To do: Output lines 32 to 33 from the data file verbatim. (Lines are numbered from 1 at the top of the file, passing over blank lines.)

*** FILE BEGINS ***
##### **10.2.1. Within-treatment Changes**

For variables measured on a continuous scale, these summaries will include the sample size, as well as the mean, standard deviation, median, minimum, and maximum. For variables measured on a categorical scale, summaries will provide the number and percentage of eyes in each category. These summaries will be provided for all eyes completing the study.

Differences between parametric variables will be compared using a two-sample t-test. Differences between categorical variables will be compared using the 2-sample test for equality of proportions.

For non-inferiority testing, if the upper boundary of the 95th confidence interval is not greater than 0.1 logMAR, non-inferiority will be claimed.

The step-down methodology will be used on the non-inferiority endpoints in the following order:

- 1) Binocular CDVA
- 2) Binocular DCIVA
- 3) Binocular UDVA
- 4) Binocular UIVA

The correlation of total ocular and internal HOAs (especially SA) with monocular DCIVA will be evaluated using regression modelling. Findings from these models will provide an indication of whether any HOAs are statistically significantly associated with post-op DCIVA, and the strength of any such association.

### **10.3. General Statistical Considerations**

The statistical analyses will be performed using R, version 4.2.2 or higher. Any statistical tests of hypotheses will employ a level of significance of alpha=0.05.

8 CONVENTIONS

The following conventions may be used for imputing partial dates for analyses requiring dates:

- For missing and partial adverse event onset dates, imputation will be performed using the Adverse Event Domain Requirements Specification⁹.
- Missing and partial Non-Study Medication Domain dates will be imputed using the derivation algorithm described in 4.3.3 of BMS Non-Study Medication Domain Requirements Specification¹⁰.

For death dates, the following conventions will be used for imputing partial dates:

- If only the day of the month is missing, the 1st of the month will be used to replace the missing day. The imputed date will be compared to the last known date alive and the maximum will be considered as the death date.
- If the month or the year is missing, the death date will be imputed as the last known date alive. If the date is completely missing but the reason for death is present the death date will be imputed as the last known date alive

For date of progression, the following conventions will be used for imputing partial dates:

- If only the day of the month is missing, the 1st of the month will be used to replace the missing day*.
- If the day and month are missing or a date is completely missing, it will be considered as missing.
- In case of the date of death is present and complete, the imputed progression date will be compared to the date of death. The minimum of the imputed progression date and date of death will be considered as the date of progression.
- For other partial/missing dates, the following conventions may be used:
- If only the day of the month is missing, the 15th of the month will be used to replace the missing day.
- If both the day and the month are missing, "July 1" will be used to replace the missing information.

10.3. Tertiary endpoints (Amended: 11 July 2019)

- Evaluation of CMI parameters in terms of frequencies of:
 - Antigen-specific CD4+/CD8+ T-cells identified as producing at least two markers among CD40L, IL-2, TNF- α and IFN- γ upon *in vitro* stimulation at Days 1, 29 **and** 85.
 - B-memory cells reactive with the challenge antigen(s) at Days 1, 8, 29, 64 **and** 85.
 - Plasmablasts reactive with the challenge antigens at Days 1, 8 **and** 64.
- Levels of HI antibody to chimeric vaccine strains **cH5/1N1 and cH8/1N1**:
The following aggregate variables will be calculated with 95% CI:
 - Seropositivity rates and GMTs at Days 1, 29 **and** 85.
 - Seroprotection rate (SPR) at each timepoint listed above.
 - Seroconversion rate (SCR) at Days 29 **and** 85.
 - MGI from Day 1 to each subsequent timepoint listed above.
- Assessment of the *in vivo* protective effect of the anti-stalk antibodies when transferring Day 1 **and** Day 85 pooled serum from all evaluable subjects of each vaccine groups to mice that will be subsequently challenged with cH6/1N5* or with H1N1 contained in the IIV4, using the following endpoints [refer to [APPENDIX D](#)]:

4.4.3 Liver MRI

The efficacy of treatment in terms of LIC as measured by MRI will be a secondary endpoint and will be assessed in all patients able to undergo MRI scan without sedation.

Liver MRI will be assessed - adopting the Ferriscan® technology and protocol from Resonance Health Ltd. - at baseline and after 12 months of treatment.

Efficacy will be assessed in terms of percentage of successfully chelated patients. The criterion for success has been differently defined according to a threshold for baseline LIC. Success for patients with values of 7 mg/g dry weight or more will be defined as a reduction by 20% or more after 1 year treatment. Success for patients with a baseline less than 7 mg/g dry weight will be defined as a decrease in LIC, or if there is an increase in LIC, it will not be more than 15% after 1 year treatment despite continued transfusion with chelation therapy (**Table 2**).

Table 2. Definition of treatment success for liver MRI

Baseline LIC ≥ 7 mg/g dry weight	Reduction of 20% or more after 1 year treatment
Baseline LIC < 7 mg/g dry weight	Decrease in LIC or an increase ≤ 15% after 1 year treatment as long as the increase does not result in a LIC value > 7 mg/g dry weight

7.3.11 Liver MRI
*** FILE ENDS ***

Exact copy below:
- Levels of HI antibody to chimeric vaccine strains **cH5/1N1 and cH8/1N1**:
The following aggregate variables will be calculated with 95% CI: